US Forest Service wlll hit the sky at night to fight fires

A firefighting helicopter drops water on a fire in Rancho Palos Verdes, Calif., in 2009.
A firefighting helicopter drops water on a fire in Rancho Palos Verdes, Calif., in 2009.
AP Photo/Gus Ruelas

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The U.S. Forest Service will resume flying helicopters at night to fight wildfires in Southern California beginning next year, the agency's firefighting chief said Thursday.

The Forest Service manages firefighting on federal lands including the national forests. It quit using helicopters for water-dropping flights at night in 1983 because of the expense and limited effectiveness of the smaller aircraft then in use.

The decision to resume night flights comes in response to complaints from people who lost homes and businesses in the 2009 Station Fire, and ensuing pressure from elected officials. Critics often point to the first night of the fire as a pivotal point in what became a devastating event that, over 51 days, burned more than 160,000 acres, destroyed 89 homes and took the lives of two fire firefighters in the Angeles National Forest. he burn area included Big Tujunga Canyon and mountain areas north of Pasadena to Sierra Madre.

Rep. Adam Schiff (D-Pasadena ) and Buck McKeon (R-Santa Clarita) who represent the burn area, and Sen. Dianne Feinstein (D-CA) were among those pressing the Forest Service to act.

"They were certainly speaking for their constituents, and we're aware of that, but this really is the result of a careful amount of analysis," said Tom Harbour, national director of fire and aviation management for the U.S. Forest Service.

In a statement, Feinstein called it “an overdue and welcome change.” Schiff said his constituents will never know for certain if night flights could have put out the Station Fire earlier.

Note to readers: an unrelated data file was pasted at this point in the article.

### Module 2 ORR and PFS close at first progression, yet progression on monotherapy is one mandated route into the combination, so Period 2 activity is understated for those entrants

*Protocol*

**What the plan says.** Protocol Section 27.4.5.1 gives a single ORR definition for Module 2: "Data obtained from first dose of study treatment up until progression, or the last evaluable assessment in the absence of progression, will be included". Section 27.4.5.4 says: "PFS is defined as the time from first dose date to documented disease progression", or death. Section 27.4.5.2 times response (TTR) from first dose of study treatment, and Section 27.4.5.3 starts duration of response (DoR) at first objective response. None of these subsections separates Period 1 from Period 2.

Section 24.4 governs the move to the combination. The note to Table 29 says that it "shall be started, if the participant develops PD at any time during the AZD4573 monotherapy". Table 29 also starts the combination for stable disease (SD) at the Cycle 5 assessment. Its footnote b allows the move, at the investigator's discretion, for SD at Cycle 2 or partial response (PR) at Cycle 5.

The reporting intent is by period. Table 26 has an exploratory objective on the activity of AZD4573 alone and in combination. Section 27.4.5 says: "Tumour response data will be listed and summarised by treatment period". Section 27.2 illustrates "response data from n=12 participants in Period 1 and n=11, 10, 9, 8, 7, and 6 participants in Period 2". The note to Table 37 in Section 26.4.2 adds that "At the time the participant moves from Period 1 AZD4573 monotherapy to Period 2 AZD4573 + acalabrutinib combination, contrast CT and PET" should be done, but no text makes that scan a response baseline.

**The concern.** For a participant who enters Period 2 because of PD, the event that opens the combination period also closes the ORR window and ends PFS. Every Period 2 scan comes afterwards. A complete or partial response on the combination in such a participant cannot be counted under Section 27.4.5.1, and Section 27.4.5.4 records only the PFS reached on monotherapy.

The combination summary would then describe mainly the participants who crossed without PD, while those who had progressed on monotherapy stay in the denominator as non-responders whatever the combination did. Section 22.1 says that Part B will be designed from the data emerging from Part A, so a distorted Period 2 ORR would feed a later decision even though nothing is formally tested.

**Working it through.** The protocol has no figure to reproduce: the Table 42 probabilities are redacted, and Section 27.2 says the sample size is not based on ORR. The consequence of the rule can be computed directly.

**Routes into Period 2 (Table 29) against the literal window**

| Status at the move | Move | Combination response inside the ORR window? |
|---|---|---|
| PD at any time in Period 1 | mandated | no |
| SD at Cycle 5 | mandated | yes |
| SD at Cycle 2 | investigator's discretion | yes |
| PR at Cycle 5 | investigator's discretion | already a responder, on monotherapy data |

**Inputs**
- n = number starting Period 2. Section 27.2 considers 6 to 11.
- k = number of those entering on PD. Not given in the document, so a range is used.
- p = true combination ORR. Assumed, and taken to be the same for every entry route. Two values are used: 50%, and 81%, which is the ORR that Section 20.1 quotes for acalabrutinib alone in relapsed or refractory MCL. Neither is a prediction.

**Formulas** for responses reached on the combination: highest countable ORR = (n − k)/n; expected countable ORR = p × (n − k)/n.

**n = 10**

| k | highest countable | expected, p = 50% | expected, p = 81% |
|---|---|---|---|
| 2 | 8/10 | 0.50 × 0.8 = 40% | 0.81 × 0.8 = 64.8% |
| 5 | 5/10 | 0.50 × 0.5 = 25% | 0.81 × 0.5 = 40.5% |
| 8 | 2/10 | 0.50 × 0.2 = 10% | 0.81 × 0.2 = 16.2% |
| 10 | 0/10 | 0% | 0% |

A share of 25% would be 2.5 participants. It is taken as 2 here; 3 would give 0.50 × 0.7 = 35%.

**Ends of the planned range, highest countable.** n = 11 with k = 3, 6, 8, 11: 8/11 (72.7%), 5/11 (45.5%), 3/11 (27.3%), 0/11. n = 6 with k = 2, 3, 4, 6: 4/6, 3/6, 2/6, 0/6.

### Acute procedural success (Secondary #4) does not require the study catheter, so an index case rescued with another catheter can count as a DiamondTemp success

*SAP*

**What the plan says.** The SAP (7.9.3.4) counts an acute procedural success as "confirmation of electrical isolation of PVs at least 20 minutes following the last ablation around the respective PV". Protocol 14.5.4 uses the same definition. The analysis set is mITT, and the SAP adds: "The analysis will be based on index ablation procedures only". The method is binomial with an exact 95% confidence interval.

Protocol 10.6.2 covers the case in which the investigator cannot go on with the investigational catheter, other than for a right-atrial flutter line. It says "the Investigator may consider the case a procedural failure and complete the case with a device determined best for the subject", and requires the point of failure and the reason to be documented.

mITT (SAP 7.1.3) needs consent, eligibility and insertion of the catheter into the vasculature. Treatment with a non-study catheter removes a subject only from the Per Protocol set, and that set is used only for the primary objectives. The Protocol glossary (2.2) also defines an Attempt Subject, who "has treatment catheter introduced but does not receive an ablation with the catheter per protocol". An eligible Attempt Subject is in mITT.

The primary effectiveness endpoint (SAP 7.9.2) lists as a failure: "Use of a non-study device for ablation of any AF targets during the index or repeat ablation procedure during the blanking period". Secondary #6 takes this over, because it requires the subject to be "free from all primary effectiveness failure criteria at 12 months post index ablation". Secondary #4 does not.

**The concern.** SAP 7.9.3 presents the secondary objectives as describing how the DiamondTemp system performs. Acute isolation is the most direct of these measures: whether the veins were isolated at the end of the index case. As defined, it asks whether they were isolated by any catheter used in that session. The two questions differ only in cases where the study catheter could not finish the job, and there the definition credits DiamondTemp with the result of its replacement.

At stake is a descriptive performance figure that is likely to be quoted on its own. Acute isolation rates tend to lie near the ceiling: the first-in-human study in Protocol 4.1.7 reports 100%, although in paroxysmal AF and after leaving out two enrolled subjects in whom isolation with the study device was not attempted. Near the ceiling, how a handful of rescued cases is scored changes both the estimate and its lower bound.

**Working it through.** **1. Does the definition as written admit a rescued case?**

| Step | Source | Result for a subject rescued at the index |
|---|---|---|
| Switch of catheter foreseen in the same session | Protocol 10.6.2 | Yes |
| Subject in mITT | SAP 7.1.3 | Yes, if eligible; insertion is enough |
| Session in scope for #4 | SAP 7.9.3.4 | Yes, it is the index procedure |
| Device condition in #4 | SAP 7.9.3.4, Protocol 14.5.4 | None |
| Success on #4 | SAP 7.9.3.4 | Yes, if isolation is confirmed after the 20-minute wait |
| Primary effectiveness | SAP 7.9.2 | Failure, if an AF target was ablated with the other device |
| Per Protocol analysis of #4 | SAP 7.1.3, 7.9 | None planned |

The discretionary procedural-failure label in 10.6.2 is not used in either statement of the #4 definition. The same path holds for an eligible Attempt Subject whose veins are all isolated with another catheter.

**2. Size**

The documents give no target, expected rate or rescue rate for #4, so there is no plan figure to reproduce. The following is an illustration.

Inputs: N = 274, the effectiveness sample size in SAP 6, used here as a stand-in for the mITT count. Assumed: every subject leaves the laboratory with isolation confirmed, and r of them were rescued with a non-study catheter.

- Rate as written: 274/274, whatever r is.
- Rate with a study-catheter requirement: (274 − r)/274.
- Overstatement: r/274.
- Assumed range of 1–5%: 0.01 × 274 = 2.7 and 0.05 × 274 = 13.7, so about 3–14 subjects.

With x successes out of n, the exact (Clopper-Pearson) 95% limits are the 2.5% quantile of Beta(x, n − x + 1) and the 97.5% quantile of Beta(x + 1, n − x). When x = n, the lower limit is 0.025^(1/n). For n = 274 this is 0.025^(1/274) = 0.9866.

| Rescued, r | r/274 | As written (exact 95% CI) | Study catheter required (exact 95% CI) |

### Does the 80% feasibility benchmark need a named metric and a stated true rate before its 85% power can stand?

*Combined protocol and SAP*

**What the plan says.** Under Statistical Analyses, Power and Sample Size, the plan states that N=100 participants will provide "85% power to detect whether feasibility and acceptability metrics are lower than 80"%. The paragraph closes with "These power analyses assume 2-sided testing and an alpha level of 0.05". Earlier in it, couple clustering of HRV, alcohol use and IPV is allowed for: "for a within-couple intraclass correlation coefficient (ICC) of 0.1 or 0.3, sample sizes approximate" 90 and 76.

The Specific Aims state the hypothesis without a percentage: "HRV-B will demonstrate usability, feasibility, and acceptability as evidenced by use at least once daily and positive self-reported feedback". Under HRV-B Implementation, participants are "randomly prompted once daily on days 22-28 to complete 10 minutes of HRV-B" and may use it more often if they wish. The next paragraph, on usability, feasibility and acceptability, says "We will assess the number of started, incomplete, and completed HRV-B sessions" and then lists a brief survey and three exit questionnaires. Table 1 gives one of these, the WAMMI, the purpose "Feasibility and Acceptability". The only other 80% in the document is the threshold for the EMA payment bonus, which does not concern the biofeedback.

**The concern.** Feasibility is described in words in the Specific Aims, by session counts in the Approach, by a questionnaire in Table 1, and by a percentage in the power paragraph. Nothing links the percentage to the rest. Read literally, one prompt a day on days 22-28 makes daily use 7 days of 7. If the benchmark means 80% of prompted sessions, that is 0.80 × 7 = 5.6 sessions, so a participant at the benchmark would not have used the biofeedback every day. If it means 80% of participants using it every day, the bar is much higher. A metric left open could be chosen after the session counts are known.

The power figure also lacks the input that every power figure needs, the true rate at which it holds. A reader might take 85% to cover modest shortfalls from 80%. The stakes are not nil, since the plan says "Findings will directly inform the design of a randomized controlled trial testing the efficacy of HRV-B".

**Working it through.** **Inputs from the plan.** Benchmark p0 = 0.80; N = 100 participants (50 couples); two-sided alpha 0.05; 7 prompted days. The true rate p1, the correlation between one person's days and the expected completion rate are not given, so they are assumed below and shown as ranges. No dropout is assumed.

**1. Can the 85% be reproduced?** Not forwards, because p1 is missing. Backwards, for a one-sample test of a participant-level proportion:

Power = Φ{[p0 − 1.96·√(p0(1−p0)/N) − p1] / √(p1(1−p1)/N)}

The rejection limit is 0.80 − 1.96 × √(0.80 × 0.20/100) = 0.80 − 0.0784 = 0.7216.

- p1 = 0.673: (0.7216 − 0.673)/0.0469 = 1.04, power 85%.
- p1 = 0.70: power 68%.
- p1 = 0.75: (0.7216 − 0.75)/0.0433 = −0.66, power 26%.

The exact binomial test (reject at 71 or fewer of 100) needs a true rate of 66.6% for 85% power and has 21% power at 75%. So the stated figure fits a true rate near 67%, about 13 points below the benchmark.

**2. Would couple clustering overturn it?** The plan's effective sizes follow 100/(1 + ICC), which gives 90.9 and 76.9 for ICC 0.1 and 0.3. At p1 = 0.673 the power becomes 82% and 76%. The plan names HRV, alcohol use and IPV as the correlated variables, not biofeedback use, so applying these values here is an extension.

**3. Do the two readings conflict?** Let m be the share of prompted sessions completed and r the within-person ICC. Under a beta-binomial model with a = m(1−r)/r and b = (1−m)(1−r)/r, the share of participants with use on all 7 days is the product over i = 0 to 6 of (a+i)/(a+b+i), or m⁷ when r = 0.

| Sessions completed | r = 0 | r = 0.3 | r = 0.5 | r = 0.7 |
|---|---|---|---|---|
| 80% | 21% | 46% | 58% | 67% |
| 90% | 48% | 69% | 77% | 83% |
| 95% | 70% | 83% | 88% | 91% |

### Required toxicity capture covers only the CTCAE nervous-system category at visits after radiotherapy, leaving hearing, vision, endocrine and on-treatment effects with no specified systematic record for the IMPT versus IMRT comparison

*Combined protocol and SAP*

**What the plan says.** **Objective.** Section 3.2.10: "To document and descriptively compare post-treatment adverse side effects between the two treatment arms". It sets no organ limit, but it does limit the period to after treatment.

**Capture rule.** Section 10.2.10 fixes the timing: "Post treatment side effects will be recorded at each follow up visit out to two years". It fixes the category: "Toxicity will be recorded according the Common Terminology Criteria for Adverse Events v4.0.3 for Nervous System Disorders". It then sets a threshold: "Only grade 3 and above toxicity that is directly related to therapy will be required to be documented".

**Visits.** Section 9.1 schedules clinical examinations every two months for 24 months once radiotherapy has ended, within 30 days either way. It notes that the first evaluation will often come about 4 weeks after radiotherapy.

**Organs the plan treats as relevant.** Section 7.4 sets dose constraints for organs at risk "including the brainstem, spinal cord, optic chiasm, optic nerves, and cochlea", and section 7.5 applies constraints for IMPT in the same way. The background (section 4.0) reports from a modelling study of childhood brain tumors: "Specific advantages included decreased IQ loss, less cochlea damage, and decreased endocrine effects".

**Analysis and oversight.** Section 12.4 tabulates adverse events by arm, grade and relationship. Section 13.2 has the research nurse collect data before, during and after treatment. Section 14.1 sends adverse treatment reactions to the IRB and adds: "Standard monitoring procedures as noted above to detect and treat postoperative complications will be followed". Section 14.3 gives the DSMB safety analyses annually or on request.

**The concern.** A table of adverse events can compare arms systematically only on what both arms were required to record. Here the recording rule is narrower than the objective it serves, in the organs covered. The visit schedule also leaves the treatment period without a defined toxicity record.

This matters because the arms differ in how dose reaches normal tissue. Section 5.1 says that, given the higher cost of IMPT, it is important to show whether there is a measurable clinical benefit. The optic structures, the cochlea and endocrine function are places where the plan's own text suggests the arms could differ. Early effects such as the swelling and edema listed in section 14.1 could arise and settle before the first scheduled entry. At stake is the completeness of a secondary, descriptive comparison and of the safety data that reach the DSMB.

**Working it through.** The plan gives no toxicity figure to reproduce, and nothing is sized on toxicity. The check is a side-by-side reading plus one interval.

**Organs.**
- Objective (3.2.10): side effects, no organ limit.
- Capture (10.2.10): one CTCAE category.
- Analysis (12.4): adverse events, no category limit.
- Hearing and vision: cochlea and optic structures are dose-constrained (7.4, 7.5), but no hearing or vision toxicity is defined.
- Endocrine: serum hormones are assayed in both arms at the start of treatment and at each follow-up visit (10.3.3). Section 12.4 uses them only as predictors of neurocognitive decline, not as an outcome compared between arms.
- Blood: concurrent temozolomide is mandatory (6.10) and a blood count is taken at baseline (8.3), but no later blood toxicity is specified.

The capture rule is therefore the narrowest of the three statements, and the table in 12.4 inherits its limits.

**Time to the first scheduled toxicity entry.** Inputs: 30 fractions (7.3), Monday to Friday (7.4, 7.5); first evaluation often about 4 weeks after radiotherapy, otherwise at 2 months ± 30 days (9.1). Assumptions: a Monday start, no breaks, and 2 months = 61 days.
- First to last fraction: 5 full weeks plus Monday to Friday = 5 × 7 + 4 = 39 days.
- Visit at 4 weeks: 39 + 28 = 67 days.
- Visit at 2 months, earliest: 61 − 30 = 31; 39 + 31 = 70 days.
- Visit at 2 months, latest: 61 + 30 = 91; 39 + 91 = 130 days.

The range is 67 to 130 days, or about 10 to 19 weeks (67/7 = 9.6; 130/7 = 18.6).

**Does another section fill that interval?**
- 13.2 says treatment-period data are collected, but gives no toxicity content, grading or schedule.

The first night-flying helicopter will be stationed in the Angeles National Forest, but over time might be made available to fight fires in the Los Padres, Cleveland and San Bernardino National Forests, Harbour said. Any expansion of the helicopter's operating area can be made only when the pilots are familiar with the area.

"This is low-level flying, and so we'll start on the Angeles, but as quickly as those pilots become proficient they will move to other places. Our goal is that this one helicopter will be able to respond there in Southern California." Harbour added that the agency plans to expand the fleet.

The Forest Service has long been aided in nighttime helicopter firefighting by the counties of Los Angeles, Orange and San Diego, which have their own chopper fleets. Adding this helicopter means the Forest Service can respond quicker on its own, although mutual aid from the neighboring fire agencies will continue, Harbour said.

Los Angeles County Fire Department spokesman Capt. Mark Savage said his agency welcomed the added night capacity of Forest Service helicopters. Before the Station Fire, the county's water-dropping helicopters would respond only to night fires in the national forest when structures were threatened. That policy changed after the Station Fire, and the Forest Service is able to request night water drops from the county helicopters in areas that do not have buildings in danger of burning.

Flights will begin by June 2013, he said.